[22] Council of State, Decision No 202005098/1, ECLI:NL: RVS:2020:3020, 16 December 2020.

[23] IND, Doorlooptijden per asielspoor over 2022 (information per track on a monthly basis), available in Dutch    at:

[24] Article 3.112 Aliens Decree.

[25] Article 3.113 Aliens Decree.

[26] Article 38 Aliens Act.

[27] IND, Toelichting inzet tolken, March 2021, available in Dutch at: and Work instruction 2020/5, (Samen) werken met een tolk, available in Dutch at:

[28] Article 28(1) Law on Sworn Interpreters and Translators.

[29] Article 28(3) Law on Sworn Interpreters and Translators.

[30] Frits Koers et al, Best practice guide asiel: Bij de hand in asielzaken, Raad voor de Rechtsbijstand, Nijmegen 2012, 38.

[31] IND, Toelichting inzet tolken, March 2021, available in Dutch at:

[32] Legal Aid Board, information on interpretation services, available in Dutch at:

[33] Paragraph C1/2.11. Aliens Circular.

[34] Lieneke Luit, Pink Solution, inventarisatie van LHBT asielzoekers (Inventory of LGBTI asylum seekers), available in Dutch at:

[35] CJEU, Joined Cases C‑148/13, C‑149/13 and C‑150/13 A, B and C, Judgment of 2 December 2014.

[36] Council of State, Decisions No 201208550/1, No 201110141/1 and No 201210441/1, 8 July 2015.

[37] See: Council of State, Decision No 201807042/1, ECLI:NL:RVS:2020:1885, 12 August 2020.

[38] Ombudsman, Report 2014/166, November 2014.

[39] Article 3.114 Aliens Regulation.

[40] Article 3.114 (5) Aliens Regulation.

[41] IND, Written interview, not dated, available in English at:

[42] IND, Written interview, not dated, available in English at:

[43] IND, Written interview, not dated, available in English at:

[44] Dutch Council for Refugees, Quickscan Taskforce, 19 November 2020, available in Dutch at:

[45] Dutch Council for Refugees, Quickscan Taskforce, 19 November 2020, available in Dutch at: and Dutch Council for Refugees, Monitor Taskforce, 1 July 2021, available in Dutch at:

[46] Legal Aid Board (Raad voor Rechtsbijstand), AC Signalering nr. 15 2022, 16 December 2022.

[47] IND, Asiel: Laatste ontwikkelingen, available in Dutch at:

[48] IND, Procesbeschrijving Telehoren, 14 July 2020, available in Dutch at: which was followed up by IND, Procesbeschrijving Telehoren, 1 June 2021, available in Dutch at:

[49] EASO, Asylum Report 2021, page 119,

[50] Regional Court of Utrecht, Decision No NL20.13775, 5 January 2021.

[51] Regional Court of Den Haag, Decision No NL21.19215, 10 January 2022.

[52] IND, Vreemdelingenvisie 29, 22 April 2021, avalaible in Dutch at:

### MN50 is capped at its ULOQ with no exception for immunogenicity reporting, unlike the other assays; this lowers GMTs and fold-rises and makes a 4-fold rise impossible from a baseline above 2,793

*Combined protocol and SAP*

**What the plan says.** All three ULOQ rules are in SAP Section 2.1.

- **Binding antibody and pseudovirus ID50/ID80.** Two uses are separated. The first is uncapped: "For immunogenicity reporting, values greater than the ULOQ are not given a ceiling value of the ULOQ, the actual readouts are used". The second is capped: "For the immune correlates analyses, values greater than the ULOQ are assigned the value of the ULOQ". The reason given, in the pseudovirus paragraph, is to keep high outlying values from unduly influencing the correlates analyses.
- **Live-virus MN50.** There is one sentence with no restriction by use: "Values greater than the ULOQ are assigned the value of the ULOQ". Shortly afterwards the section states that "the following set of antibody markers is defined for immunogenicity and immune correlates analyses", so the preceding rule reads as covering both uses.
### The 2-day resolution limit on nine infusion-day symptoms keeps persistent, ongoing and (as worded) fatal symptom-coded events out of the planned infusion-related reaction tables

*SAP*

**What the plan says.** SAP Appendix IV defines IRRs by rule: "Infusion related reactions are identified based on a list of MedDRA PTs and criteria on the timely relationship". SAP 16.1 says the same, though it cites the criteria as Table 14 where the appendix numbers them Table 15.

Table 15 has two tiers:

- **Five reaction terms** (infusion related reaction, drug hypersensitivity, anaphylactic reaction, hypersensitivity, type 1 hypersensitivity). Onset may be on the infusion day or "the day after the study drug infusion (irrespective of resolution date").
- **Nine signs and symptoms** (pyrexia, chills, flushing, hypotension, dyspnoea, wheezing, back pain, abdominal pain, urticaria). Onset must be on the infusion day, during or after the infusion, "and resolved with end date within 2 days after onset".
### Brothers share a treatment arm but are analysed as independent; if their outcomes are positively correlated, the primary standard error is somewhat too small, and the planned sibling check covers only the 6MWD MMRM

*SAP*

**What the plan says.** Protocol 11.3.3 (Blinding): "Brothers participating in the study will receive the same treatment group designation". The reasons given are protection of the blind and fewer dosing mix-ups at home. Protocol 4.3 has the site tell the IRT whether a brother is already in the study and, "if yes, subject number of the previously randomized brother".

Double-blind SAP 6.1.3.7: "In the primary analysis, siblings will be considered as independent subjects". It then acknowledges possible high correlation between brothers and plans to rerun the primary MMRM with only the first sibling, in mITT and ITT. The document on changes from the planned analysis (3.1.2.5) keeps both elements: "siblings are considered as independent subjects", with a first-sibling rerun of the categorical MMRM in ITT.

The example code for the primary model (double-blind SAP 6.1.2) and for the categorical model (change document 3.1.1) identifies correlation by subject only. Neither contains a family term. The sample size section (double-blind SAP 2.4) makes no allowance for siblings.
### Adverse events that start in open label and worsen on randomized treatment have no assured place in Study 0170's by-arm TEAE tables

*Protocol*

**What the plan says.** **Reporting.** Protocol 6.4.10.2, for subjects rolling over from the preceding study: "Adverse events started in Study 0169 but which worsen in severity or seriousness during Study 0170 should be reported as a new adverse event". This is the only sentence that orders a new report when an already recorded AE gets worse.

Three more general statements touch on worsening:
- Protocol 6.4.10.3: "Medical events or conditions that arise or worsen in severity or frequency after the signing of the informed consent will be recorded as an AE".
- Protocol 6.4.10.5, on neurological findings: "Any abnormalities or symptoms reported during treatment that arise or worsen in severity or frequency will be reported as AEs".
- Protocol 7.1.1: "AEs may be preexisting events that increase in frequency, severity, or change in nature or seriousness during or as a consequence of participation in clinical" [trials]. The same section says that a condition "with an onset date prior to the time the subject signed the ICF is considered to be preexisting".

[53] IND, Vreemdelingenvisue 37, 29 November 2022, available in Dutch at:

[54] Article 69(2) Aliens Act.

[55] Article 82(2)(c) Aliens Act, citing Article 30b(1)(h).

[56] CJEU, C-181/16, 19 June 2018.

[57] Council of State, Decision no 201710445/2/V3, 27 August 2018.

[58] Council of State, Decisions No 201710445/2/V3 and 201805258/1/V3, 27 August 2018.

[59] Council of State, Decision No 201703937/1, 19 April 2018.

[60] CJEU, C-269/18, 5 July 2018.

[61] Council of State, Decision no 201903236/1, 29 January 2020.

[62] Council of State, Decision no 201808923/1, 5 June 2019.

[63] Article 83 Aliens Act.

[64] Article 70(1) Aliens Act.        

[65] Tweede Kamer, Explanatory notes on the implementation of the recast Asylum Procedure Directive, Vergaderjaar 34 088, number. 3, 2014–2015, 22 and Chapter 8.5 GALA.

[66] CJEU, Case C-175/17 and C-180/17, X and Y v. Staatssecretaris van Veiligheid en Justitie, 26 September 2018.

[67] Council of State, Decision No 201609659/1/V2 and 201609659/4/V2, 20 February 2019.

[68] ECtHR, no. 29094/09, 5 July 2016.

[69] Council of State, Decision no. 201609138/3, 20 December 2016.

[70] Council of State (Judge for provisional measures), Decision 201609138/3/V2, 20 December 2016.

[71] Decisions of the Regional Courts and Council of State may be found at:

[72] Article 10 Aliens Act.

[73] J. Nijland and K. Geertsema, Wat verdeint een sociale vreemdelingenadvocaat?, A&MR 2020, nr. 6-7, 361-370.

[74] Circular on payments legal aid in the new asylum procedure, 1 July 2010, available in Dutch at:

[75] Article 12 Legal Aid Act.

[76] J. Nijland and K. Geertsema, Wat verdeint een sociale vreemdelingenadvocaat?, A&MR 2020, nr. 6-7, 361-370.

Table of contents

  • Statistics
  • Overview of the legal framework
  • Overview of the main changes since the previous report update
  • Asylum Procedure
  • Reception Conditions
  • Detention of Asylum Seekers
  • Content of International Protection
  • ANNEX I – Transposition of the CEAS in national legislation